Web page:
2. ^ a b Todorov, N. P. (2012). "The Napoleonic Administrative System in the Kingdom of Westphalia". In Broers, Michael; Hicks, Peter; Guimera, Agustin (eds.). The Napoleonic Empire and the New European Political Culture. Palgrave Macmillan. p. 175. ISBN 978-0-230-24131-2.

External links

Coordinates: 51°18′30.45″N 9°29′58.60″E / 51.3084583°N 9.4996111°E

Battle of Ölper (1809)

The Battle of Ölper is a battle that took place on 1 August 1809 in Ölper, currently a district of the town of Brunswick, as part of the War of the Fifth Coalition. It pitched troops of the Kingdom of Westphalia against the Black Brunswickers under Frederick William, Duke of Brunswick-Wolfenbüttel, but ended in a tactical draw.

Breddorf

Breddorf is a municipality in the district of Rotenburg, in Lower Saxony, Germany.

Breddorf belonged to the Prince-Archbishopric of Bremen, established in 1180. In 1648 the Prince-Archbishopric was transformed into the Duchy of Bremen, which was first ruled in personal union by the Swedish Crown - interrupted by a Danish occupation (1712–1715) - and from 1715 on by the Hanoverian Crown. In 1807 the ephemeral Kingdom of Westphalia annexed the Duchy, before France annexed it in 1810. In 1813 the Duchy was restored to the Electorate of Hanover, which - after its upgrade to the Kingdom of Hanover in 1814 - incorporated the Duchy in a real union and the Ducal territory, including Breddorf, became part of the new Stade Region, established in 1823.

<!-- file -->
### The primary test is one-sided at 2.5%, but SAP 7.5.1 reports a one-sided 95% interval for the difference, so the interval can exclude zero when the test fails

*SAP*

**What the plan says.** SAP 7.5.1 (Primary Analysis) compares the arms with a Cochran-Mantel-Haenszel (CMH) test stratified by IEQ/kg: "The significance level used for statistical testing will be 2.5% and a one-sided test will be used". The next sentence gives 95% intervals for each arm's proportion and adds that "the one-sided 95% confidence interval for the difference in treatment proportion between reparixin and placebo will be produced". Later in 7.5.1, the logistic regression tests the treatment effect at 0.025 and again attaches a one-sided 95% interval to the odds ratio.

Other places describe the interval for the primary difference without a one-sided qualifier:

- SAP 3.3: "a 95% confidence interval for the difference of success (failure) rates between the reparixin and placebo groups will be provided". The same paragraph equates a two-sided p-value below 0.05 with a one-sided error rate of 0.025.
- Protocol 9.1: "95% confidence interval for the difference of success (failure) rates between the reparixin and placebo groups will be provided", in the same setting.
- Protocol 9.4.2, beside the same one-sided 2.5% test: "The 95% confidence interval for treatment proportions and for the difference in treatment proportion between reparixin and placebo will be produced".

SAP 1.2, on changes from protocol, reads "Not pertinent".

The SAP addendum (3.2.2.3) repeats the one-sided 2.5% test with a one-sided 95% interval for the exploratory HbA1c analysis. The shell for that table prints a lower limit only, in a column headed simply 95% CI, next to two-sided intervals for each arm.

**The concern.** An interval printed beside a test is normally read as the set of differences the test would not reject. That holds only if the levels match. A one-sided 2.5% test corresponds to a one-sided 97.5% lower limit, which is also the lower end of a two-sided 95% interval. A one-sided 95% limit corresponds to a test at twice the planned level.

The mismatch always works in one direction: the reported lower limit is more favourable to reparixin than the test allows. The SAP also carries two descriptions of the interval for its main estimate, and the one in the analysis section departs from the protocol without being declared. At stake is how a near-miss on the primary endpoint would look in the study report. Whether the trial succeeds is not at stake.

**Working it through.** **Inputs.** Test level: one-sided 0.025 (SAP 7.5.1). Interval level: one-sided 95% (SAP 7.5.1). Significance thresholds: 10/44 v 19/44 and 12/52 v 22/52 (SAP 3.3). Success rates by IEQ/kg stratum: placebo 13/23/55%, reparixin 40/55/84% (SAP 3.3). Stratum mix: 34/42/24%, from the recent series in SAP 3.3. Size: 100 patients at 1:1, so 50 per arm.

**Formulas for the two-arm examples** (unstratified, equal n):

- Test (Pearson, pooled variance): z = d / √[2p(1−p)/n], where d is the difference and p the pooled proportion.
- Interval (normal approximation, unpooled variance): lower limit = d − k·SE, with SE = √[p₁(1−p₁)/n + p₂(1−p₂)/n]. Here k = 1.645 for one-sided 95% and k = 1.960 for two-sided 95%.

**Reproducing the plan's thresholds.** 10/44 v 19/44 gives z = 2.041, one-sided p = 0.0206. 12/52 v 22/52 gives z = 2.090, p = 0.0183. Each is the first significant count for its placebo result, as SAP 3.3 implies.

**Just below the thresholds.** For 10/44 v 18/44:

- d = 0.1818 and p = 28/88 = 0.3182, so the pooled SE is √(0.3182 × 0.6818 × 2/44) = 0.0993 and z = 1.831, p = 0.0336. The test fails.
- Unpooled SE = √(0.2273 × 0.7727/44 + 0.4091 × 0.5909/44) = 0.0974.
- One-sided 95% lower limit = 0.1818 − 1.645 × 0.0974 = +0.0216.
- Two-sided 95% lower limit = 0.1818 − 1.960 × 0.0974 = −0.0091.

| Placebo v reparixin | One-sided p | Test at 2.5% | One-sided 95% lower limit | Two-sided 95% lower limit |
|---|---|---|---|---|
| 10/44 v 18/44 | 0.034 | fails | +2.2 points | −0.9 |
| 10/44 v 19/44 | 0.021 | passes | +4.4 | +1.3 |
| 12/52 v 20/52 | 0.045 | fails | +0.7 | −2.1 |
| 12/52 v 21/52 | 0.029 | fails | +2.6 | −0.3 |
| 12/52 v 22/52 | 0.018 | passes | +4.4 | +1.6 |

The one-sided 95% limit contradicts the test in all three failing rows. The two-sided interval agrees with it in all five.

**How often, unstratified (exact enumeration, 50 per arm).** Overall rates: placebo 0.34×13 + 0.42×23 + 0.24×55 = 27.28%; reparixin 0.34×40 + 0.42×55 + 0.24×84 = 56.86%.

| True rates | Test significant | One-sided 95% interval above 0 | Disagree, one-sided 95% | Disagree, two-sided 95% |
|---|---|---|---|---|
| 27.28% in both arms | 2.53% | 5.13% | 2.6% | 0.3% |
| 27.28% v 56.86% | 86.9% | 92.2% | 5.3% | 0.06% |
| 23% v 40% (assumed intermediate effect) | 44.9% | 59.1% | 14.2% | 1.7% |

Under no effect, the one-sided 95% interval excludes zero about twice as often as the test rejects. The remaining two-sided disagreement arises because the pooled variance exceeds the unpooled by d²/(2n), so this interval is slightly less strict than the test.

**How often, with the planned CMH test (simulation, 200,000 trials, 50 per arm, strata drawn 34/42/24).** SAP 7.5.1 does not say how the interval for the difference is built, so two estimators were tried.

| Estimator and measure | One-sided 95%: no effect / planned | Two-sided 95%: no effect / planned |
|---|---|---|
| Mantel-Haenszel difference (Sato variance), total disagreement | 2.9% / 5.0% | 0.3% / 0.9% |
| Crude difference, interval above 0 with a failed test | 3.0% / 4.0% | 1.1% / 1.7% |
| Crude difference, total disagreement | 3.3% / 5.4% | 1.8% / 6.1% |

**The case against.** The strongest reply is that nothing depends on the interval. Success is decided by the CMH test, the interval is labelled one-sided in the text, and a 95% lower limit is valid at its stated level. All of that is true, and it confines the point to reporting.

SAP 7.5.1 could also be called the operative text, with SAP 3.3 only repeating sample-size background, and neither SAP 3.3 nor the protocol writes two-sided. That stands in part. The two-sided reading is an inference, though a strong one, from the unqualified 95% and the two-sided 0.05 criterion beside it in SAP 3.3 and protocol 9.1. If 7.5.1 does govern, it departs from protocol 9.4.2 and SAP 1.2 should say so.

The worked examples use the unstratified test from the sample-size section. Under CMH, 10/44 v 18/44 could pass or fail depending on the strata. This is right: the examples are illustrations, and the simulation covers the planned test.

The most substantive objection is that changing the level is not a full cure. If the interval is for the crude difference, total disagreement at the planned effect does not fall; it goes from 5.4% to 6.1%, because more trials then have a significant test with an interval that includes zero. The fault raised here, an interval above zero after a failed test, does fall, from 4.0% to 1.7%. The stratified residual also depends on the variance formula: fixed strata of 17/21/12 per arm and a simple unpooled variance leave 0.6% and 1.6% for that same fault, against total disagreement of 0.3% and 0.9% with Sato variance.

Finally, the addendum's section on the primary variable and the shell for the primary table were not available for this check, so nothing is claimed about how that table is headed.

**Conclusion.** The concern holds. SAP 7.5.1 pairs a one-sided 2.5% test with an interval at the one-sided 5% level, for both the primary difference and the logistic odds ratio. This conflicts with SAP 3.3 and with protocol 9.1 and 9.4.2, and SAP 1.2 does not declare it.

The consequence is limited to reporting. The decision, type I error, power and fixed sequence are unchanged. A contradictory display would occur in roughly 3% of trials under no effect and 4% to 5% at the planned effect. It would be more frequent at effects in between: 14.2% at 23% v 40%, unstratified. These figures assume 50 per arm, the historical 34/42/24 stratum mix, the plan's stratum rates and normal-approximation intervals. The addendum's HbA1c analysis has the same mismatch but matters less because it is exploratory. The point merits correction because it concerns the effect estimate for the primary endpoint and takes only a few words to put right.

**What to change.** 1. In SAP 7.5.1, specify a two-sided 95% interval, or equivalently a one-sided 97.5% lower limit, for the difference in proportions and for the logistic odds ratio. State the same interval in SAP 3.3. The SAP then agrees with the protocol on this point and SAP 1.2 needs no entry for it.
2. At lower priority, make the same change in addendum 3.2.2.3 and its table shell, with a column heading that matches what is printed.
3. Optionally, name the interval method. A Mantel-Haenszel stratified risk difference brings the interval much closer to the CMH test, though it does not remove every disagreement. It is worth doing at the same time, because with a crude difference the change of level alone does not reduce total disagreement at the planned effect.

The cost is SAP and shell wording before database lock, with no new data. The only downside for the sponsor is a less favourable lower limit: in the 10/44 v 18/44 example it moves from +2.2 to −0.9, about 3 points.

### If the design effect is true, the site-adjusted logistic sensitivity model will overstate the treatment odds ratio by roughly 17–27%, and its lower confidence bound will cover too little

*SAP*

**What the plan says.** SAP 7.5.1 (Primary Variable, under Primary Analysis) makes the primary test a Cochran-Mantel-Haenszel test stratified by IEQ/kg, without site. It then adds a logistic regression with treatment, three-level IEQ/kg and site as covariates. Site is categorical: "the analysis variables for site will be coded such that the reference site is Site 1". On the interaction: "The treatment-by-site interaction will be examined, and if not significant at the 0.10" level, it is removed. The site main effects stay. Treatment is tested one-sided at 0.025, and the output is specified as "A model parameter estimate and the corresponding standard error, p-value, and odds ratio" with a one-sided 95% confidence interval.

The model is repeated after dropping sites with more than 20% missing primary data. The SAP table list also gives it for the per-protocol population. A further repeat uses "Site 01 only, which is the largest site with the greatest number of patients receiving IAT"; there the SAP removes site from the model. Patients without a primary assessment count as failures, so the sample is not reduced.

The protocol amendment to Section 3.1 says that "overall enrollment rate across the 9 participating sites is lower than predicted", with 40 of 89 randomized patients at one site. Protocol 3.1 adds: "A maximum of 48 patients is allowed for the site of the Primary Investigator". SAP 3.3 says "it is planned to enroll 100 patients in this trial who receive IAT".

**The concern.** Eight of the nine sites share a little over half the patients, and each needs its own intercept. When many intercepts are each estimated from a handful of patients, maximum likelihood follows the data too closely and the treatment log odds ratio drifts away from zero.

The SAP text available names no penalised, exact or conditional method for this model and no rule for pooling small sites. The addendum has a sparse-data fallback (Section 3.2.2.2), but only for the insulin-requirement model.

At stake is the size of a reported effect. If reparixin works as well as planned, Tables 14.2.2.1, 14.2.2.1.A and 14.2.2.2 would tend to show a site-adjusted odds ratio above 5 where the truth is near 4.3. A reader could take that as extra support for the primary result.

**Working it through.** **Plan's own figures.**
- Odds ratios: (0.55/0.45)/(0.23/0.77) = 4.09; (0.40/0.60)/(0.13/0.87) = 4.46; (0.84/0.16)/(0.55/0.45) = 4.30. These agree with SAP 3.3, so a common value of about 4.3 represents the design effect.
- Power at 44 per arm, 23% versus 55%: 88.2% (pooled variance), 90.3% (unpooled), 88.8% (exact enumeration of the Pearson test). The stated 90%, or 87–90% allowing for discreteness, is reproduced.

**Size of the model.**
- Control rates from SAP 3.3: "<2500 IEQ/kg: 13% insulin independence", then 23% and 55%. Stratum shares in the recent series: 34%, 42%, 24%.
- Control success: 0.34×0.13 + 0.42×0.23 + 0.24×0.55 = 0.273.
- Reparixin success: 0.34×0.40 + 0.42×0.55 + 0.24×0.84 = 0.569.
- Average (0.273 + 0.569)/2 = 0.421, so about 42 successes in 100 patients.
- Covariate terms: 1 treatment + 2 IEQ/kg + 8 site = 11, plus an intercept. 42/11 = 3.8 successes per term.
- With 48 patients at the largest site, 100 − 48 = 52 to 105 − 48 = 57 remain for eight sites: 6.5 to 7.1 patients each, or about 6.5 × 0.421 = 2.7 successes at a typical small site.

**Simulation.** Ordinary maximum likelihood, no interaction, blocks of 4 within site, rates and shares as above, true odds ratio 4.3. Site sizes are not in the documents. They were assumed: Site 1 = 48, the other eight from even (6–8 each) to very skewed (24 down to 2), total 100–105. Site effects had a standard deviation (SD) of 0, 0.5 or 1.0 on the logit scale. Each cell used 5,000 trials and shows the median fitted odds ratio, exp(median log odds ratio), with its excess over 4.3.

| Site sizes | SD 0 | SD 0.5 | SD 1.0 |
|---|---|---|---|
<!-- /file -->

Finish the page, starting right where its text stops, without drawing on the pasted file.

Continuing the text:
Bötersen

Bötersen is a municipality in the district of Rotenburg, in Lower Saxony, Germany.

Bötersen belonged to the Prince-Bishopric of Verden, established in 1180. In 1648 the Prince-Bishopric was transformed into the Principality of Verden, which was first ruled in personal union by the Swedish Crown - interrupted by a Danish occupation (1712–1715) - and from 1715 on by the Hanoverian Crown. In 1807 the ephemeral Kingdom of Westphalia annexed the Principality, before France annexed it in 1810. In 1813 the Principality was restored to the Electorate of Hanover, which - after its upgrade to the Kingdom of Hanover in 1814 - incorporated the Principality in a real union and the Princely territory, including Bötersen, became part of the new Stade Region, established in 1823.

County of Rietberg